Lately, I’ve been thinking a lot about space. How to fill and leave space. There is space in my life, space in my studio, space on my shelves, space on the warp beam, space in cloth. There is a balance needed, the right amount of stuff but not too much, so it is pleasing, not too crowded, still functional and useful. Allowing space for inovation and inspiration.
Archive for the ‘inspiration’ Category
Dictionary.com says: To re·in·vent:
1.to invent again or anew, especially without knowing that the invention already exists.
2.to remake or make over, as in a different form: At 60, he reinvented himself as a volunteer. We have an opportunity to reinvent government.
3.to bring back; revive: to reinvent trust and accountability.
“Women’s lives are about redefinition”, excerpt paraphrased from Anna Quindlen’s book, Lots of Candles, Plenty of Cake. How does reinvention differ from redefinition? Maybe they are variations on the same idea or theme. It seems to me like it is about making something old anew.
Are we reinventing or inventing or creating or borrowing ideas from others or just doing what we do when we make things? Here is what I’m working on; I have all of this swirling around in my head, mixing together ideas, colors and techniques that I’ve tried and seen before. It pours out it in all these forms and somehow its related and makes sense.
I’m getting down to my last few pounds (!) of Angora yarn. Years ago I raised Angora rabbits. (Before Handwerks was officially a business.) I was going to insert a picture here but it was before I had a digital camera, yes back in the dark ages… so you will have to imagine what they look like. I had 4 white Giant/German hybrids (Fluffernutter, Harvey, Marshmallow and Snowball), one dark grey French (Midnight) and one English (Einstein) Angora rabbit. They are great animals but require a lot of care and attention as they are prone to some breed specific health problems. The Giant/Germans are big commercial sized rabbits and I would shear them periodically and save their silky long white hair. The French and English rabbits shed seasonally so I harvested their hair by a combination of plucking and combing. Within a short period of time I had more pounds of fur than rabbits! (and I also discovered that I had more rabbits on the way too…such as it is with rabbits) I soon found that my time was being taken up by tending the herd and I didn’t have enough time to spin up the fiber as well as take care of everything else. In 2002, I packaged up and sent off several large boxes of Angora fiber and merino fleeces to a wonderful business, http://www.fantasyfibers.com/ to have them process the fiber into yarn for me. I’ve been using the yarns since then.
I just pulled out the last skeins from Midnight blended with natural black merino in a 1:3 ratio.
It’s a nice charcoal color and you can see the French Angora guard hairs poking out. Its soft and will full nicely when it’s washed. The yarn is 2 ply and about sport weight, 1220 yards/pound. I’m going to use it for weft. I could have used it for warp but I thought it might fuzz too much and I didn’t want to fiddle with sticky sheds.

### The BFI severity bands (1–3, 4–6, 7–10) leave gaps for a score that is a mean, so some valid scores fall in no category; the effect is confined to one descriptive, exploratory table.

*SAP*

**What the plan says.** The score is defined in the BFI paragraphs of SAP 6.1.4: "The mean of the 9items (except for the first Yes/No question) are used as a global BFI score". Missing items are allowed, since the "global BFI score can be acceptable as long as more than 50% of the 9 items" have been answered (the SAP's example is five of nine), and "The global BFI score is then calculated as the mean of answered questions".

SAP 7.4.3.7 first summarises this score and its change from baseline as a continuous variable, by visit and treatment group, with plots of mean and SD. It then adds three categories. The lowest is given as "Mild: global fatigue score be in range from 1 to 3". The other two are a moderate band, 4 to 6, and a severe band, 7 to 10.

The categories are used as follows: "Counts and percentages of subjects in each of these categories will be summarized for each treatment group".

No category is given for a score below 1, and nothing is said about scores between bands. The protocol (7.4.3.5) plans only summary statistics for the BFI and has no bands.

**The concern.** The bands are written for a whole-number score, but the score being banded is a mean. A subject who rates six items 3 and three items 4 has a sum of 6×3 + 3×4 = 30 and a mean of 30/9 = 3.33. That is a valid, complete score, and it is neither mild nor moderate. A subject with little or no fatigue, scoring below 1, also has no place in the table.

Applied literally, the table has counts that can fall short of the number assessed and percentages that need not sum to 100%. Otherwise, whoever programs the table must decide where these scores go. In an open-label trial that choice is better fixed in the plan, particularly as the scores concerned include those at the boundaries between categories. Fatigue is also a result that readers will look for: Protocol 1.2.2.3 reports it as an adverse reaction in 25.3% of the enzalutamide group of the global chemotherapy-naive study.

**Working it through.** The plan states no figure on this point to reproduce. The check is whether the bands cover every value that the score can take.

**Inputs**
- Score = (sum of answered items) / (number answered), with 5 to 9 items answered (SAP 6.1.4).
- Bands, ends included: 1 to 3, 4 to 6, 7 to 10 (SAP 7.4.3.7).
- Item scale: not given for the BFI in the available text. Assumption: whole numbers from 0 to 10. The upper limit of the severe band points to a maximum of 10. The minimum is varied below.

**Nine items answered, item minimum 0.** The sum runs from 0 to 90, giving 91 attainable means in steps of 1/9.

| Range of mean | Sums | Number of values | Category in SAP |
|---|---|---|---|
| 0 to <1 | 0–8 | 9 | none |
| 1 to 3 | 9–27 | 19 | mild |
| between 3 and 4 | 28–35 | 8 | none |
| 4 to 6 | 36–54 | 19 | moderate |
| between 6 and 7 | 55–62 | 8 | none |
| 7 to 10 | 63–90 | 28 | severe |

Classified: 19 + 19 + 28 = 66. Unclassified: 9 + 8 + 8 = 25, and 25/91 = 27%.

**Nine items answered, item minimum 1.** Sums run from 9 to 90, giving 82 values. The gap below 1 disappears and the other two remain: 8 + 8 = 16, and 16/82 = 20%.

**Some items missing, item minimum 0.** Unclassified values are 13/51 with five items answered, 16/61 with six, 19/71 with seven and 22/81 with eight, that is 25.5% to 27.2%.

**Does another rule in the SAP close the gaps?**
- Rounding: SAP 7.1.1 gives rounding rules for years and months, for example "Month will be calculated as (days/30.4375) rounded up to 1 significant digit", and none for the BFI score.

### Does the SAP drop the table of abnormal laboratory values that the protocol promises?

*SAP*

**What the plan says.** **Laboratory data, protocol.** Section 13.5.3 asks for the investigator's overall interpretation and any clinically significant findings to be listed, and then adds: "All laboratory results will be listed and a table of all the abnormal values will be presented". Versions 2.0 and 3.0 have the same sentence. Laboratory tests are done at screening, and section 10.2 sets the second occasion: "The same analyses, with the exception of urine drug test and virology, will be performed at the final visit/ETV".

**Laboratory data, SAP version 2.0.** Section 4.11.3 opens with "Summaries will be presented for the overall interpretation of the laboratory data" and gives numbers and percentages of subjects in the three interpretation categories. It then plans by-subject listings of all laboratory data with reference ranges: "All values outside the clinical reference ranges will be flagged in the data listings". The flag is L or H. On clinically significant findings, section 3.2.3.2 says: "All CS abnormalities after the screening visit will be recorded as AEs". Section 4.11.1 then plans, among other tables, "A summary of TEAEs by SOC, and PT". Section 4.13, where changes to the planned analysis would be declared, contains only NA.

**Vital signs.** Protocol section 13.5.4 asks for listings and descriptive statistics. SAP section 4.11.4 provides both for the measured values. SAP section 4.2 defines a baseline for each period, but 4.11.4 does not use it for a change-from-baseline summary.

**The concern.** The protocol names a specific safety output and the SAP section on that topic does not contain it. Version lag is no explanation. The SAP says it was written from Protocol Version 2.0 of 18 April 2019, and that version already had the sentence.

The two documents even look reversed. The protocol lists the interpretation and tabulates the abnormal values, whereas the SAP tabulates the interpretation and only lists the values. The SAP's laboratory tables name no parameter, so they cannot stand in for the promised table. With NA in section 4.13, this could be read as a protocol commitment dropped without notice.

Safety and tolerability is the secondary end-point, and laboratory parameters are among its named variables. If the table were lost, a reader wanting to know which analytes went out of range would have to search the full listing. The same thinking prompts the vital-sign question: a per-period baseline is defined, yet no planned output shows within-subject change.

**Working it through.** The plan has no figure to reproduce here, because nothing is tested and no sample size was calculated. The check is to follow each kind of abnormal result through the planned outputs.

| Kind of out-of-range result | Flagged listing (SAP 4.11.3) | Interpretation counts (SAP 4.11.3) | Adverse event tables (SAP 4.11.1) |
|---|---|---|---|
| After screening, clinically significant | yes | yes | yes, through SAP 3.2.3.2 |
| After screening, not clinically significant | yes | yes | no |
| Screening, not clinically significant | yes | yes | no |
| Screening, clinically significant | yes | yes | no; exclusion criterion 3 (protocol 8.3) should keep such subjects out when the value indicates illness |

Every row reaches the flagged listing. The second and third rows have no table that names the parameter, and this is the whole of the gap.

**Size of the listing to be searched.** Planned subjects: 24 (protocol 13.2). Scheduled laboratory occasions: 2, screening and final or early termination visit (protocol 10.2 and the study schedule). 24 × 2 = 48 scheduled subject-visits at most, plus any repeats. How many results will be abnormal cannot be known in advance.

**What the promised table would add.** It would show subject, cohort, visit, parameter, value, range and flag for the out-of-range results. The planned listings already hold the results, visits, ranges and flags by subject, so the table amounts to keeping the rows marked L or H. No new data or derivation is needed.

I warped the Gilmore, 46″ wide, 12 epi, with a commercial wool/alpaca DK weight yarn in a double two-tie threading.
and here it is close up:
and my progress so far, just beginning:
The warp is 3 1/4 yards long and I’ve left 8″ at the beginning to tie on and make into fringe at the end. I’ll just weave it off and leave enough warp for fringe at the other end.
The rabbits are long gone but it will be nice to remember and enjoy the memory of them when I have this blanket finished and want to curl up on the couch next Fall and WInter with a good book ar a fun knitting project. I’m enjoying weaving this and it’s exciting to have the bottom of the “Angora Yarn Box” in sight!
What do you get when … you get carried away with heels and toes? Whimsy, a sock scarf. I used to demonstrate antique circular sock machines at fiber and knitting events. I found that like at most public demonstrations you get many of the same questions over and over from each group of people passing by. On a sock machine most people really want to see how you knit a heel or a toe. After many hours of knitting heels and toes you end up with a wonderful Dr Suess-ish scarf. I can’t tell you how many of these I have made over the years but I can share with you how I knit them. After repeated requests for a pattern, I’ve finally written it out so you can hand knit along with me. Whimsy If you happen to have an antique circular sock machine, here’s my method: (written csm instructions in a pdf format will be available soon too!)
1. Make a cup of tea, choose carefully.
2. Set up your sock machine and cast on in the usual way. I’ve got my Money Maker A right here:
4. Start knitting again. Knit as you would for the leg of a sock. Then you are going to turn a heel.
5. Now after your heel, knit some more rounds for the foot of the sock. Make toe but don’t csat off.
That’s the basic idea. Heels and toes, toes and heels, on and on. Stay tuned for part 2 for details and the finished results.
Where do you find inspiration? I’ve been dyeing a lot of yarn lately, restocking favorite colors as well as looking for new sources of inspiration. I saw this incredible cauliflower at the farmer’s market. I had to buy it because of the color. Instead of cooking it for dinner I spent time arranging it with various things in my kitchen. Then I began to see the bag of tangerines in a whole new light too. I love the way they look against the green/blue of the bowl. I had so much fun playing with the fruits and veggies I sent my husband out for take-out.